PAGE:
BOSTON (State House News Service) – Mail-in voting and expanded early voting hours proved popular during the COVID-19 pandemic when lawmakers allowed it to be deployed as a temporary measure to help limit possible transmission of the virus at polling places.

[Chris Lisinski/SHNS]

This cycle marked the first time those options were available on a permanent, non-emergency basis, and while voting by mail continued to draw widespread interest, the most common choice for voters was the more traditional step of heading to a polling place on Election Day.

Massachusetts voters cast more than 1.38 million ballots in person on Nov. 8, representing 55.1 percent of all votes in the general election. About 937,000 ballots, or 37.4 percent, were submitted by mail, and 188,175, or 7.5 percent were cast during in-person early voting hours.

[Data: Turnout by Municipality]

Total turnout beat Secretary of State William Galvin’s election eve prediction by about 300,000 votes or 6 percentage points. His office pointed to “a larger than expected turnout on Election Day” — not to any of the reforms that advocates have long tied to better voter engagement — as the reason for the surprise.

“I’m delighted to have been wrong,” Galvin said in a statement alongside the release of the official turnout data.

Use of mail-in ballots fluctuated across the state, with pockets of greater interest in wealthy suburbs to the north and west of Boston, on Cape Cod, and in communities around Amherst.

The highest rate of mail-in voting was in Gosnold, a tiny municipality covering the Elizabeth Islands to the northwest of Martha’s Vineyard. Forty-two of the 55 votes counted in the town came via mail, representing more than three-quarters.

Other than the outlier of Gosnold, no city or town received more than 57 percent of its votes via mail. Rounding out the top 10 mail-in voting rates were Acton (56.95 percent), Bourne (55.97 percent), Orleans (51.4 percent), Amherst (50.5 percent), Lexington (49.9 percent), Wellesley (49.8 percent), Brewster (49.7 percent), Ashland (49.7 percent) and Eastham (49 percent).

Few Strong Trends By Demographic

As policymakers unpack the first full election cycle with permanent mail-in and expanded early voting in place, they might not find too many obvious conclusions about the kinds of voters more or less likely to take advantage of those options.

Comparing each community’s rate of ballots cast via mail to major demographic factors such as race, age and household income, the trends appear fairly weak if they exist at all.

There seems to be nearly no direct correlation between mail-in voting rates and a community’s share of residents ages 65 and older. The trendline linking those two variables on a chart is, for all intents and purposes, a flat horizontal line, indicating no relationship in one direction or another.

Cities and towns with a higher share of people of color were not much more likely or much less likely to vote by mail at higher rates than whiter communities in this election. Among the 20 communities with the highest share of minorities, seven had mail-in voting rates greater than the statewide average, and 13 had rates below the statewide average.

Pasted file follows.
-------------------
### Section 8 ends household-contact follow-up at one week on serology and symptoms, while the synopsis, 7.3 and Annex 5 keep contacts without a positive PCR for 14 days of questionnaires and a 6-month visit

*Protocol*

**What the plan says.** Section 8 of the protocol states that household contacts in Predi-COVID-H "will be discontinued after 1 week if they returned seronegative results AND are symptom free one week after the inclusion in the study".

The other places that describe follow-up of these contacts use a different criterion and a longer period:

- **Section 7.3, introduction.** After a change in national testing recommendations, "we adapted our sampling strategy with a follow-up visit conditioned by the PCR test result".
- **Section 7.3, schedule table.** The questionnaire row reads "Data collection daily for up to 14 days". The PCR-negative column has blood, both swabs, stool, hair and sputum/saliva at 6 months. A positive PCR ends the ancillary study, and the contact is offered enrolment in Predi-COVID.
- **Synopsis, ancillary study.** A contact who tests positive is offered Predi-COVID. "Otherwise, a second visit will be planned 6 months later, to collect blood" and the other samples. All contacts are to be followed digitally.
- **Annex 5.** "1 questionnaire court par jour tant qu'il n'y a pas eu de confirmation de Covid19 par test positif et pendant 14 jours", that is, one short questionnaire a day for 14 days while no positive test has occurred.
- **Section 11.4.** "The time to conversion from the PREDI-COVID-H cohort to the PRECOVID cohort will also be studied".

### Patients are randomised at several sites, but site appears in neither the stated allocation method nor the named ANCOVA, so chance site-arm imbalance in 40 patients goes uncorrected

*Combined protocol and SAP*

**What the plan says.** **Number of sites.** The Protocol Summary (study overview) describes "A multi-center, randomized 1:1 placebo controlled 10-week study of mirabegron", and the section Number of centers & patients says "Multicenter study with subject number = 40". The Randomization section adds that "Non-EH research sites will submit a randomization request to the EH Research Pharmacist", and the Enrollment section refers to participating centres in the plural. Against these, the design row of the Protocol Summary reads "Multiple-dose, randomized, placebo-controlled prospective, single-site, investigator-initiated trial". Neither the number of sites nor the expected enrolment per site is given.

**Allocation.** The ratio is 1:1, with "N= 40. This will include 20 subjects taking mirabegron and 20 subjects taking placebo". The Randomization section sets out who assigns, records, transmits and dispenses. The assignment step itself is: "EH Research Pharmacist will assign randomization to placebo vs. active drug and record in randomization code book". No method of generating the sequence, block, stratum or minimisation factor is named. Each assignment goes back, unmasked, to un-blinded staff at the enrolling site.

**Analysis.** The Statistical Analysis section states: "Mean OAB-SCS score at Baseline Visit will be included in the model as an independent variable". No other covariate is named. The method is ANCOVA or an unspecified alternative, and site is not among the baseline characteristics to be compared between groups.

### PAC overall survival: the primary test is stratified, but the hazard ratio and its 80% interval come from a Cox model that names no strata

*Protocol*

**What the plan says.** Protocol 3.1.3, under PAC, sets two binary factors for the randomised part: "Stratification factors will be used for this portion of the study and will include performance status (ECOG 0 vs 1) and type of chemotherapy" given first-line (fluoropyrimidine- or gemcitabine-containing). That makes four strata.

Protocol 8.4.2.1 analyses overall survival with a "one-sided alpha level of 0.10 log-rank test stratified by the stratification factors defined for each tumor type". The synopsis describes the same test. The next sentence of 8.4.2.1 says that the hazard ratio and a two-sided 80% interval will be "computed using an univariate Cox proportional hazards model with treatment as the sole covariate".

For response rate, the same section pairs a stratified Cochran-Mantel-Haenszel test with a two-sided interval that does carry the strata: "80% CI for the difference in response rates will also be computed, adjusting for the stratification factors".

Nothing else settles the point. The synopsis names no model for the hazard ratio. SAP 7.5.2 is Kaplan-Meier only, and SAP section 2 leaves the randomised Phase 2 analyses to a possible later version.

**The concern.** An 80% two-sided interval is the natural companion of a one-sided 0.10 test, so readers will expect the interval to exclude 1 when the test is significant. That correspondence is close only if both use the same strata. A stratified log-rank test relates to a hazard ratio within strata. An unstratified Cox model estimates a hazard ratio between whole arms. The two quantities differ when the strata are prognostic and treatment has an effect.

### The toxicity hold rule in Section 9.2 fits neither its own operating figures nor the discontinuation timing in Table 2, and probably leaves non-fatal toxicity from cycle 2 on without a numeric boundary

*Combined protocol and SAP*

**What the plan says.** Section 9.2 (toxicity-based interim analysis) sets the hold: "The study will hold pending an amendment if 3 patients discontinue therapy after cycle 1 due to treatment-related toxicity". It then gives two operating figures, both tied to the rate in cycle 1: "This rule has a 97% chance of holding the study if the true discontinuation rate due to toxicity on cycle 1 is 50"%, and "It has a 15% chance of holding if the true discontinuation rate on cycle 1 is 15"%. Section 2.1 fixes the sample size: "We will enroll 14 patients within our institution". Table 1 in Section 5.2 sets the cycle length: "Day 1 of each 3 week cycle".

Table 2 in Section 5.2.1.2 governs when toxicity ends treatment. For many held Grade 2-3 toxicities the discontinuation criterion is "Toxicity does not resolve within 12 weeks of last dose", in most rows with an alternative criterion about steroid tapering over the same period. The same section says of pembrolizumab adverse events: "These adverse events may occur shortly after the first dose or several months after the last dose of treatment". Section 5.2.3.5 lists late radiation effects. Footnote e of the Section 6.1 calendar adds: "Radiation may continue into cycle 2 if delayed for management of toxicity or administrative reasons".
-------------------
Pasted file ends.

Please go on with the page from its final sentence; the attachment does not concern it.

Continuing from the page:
[Chris Lisinski/SHNS]

When it comes to income and mail-in voting, the faint outline of a trend appears, with the use of mailed ballots tending to be a bit higher in higher-earning cities and towns. But it’s far from a definitive pattern.

Some of the cities and towns with the highest rate of mail-in voting are indeed wealthy, like Concord, where 48.5 percent of ballots were cast by mail and the median household income in 2020 was $160,392. Others like Amherst (50.5 percent voted by mail, median household income $56,906) and Eastham (49 percent voted by mail, median household income $67,127) are not.

Smaller Communities Turned Out at Higher Rates

More than four times as many votes were cast in Boston in the latest elections as in any other community, no surprise given the city’s significant population and registered voter advantage over any other municipality.

But in terms of turnout rate, the Hub lagged below average.

A bit more than 40 percent of the 447,852 registered voters in Boston cast ballots in the general election, about 11 percentage points below the statewide turnout rate of 51.4 percent. That trend was not limited to Boston — among the 10 municipalities with the most registered voters, only Cambridge (52.3 percent) and Newton (61.2 percent) had higher shares of voters cast ballots than Massachusetts as a whole.

On the flip side, smaller cities and towns tended to see more robust voter participation.

The highest voter turnout rate occurred in the state’s third-smallest town: about 75 percent of voters in Mount Washington, a Berkshire County community tucked against both the New York and Connecticut borders, cast ballots.

Following Mount Washington in the top 10 turnout rates were Alford (73.3 percent), Conway (73.25 percent), Westhampton (72.8 percent) Eastham (72.4 percent), Carlisle (71.8 percent), Whately (71.1 percent), Orleans (71 percent), Pelham (70.96 percent) and Petersham (70.3 percent).

Out of the 50 municipalities with the highest turnout rates, only six — Arlington, Natick, Belmont, Concord, Sudbury, and Dennis — had more than 10,000 voters on their rolls for the midterm contests.

Several Gateway Cities featured among the 10 lowest-turnout communities: Lawrence (22.8 percent), Springfield (24.9 percent), Lowell (29.7 percent), Chelsea (31.7 percent), Fall River (33 percent), New Bedford (33 percent), Brockton (33.1 percent), Southbridge (34.3 percent), Holyoke (34.4 percent) and Lynn (35 percent).